I think the real allure of the video is how it elucidates these social phenomena and couches them in fascinating multidisciplinary academic terminology.

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But what I'm wondering is: How pervasive is innuendo, and how often do people rely on it? Am I, and others, so completely oblivious, or are there many instances where there actually isn't any innuendo going on, and people who believe there is innuendo are actually just reading into things too much?

I was once talking to a girl about a movie. I told her I thought she would enjoy it. She then told me she would like someone to go with her. I wished her good luck on finding someone.

My friend who was nearby afterward informed me that she was indirectly asking if I wanted to go with her. Of course, I did not know this. This happens to me all the time.

I think people rely on it quite a bit. I think I miss it quite a bit.

Edited by John01

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...she was indirectly asking if I wanted to go with her. Of course, I did not. This happens to me all the time.

Maybe if you HAD wanted to go with her you would have noticed the opening?

I think part of it is that INTJs tend to abstract and objectify ideas. We specifically try to separate confounding details (like sex, individuals, etc) from abstract ideas. It's on purpose, because it makes the ideas more universaly applicable. But when other people do it, like when they say "I wish I could find someone to go with me" we assume they are interested in the abstract idea, rather than assuming they are speaking abstractly so that they don't have to cross that "I know that he knows that I know" boundary.

Basically, all this innuendo stuff is playing with the various boundaries between knowledge. Like, person A will drop a comment that IMPLIES they know something about person B, but since they didn't come right out and say it person B can't be sure. If person B asks for clarification they will be letting person A know 1) they consider something important and 2 they don't know what person A knows, which crosses a boundary. So person B might just sit tight and stew in the uncertainty instead of asking the question. If person B, like person A, is also good at innuendo, they will figure out how to put person A into an equally frustrating position. But if person B doesn't have the slightest clue how innuendo works, like an INTJ, the interaction will be unbalanced.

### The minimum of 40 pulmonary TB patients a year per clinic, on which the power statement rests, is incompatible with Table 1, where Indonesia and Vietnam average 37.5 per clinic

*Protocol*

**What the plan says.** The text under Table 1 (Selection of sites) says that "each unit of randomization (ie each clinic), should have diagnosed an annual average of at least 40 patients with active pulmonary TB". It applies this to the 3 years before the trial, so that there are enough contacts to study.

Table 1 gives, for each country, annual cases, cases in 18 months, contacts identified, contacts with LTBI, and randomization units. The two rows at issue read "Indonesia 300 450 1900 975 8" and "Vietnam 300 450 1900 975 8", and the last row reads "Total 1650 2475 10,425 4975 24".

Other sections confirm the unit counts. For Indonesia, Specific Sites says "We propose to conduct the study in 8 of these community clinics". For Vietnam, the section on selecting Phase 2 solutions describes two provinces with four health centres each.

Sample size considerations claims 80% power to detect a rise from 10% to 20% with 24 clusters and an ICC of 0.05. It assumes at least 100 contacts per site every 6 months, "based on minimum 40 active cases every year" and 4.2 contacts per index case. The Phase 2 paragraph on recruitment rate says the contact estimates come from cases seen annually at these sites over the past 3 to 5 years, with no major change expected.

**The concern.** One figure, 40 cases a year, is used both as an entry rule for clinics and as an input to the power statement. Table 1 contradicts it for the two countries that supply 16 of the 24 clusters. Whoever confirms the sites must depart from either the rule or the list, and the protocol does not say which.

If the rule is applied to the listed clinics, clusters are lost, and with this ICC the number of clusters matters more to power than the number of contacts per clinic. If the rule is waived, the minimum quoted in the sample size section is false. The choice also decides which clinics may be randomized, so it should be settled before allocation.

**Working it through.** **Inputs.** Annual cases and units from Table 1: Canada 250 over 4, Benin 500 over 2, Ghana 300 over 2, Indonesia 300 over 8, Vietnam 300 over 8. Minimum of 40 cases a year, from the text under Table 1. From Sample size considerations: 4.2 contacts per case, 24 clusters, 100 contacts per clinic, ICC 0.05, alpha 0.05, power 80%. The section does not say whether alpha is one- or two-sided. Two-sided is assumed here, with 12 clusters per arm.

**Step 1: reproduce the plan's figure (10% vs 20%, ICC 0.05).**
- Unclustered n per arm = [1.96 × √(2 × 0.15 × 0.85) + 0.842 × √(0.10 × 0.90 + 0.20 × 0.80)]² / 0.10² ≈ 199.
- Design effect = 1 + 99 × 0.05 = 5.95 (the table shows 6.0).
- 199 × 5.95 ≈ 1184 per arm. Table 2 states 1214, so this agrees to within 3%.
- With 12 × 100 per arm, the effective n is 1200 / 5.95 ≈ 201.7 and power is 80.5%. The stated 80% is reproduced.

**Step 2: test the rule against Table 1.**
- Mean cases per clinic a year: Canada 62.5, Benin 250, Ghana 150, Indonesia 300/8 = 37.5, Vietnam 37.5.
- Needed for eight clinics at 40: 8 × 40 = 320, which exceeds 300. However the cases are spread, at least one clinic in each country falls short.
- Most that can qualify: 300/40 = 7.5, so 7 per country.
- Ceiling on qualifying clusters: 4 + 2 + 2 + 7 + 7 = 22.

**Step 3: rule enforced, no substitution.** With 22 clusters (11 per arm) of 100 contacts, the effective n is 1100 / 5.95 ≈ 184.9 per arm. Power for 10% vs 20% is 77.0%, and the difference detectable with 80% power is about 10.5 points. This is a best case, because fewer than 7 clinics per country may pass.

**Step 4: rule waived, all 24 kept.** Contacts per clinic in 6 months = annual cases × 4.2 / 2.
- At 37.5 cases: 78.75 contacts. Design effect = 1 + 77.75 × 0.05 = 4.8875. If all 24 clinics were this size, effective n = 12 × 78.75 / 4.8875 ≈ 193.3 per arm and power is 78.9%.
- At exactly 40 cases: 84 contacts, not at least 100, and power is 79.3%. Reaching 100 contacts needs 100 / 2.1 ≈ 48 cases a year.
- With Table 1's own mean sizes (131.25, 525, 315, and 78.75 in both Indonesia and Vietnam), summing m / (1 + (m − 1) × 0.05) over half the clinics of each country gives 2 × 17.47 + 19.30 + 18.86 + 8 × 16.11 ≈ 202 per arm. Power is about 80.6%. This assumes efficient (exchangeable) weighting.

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Maybe if you HAD wanted to go with her you would have noticed the opening?

I apologize. I had to edit my post as I did not finish the sentence the way I originally intended. I would have gone with her had I understood.

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I think context has a lot to do with it as well. Where I work, co-workers that I consider friends go out together for coffee all the time, before or after work...sometimes on breaks. Sometimes in groups, sometimes one-on-one. One person in said group, who didn't usually go out for coffee with us, but would eat lunch with us in the cafeteria (and knew that the rest of us frequent this coffee-shop), approached me and asked if I wanted to go for coffee. I went, and it turned out to be a date (I won't go into the details on this one, but it definitely was what he intended for it to be), and I was horrified.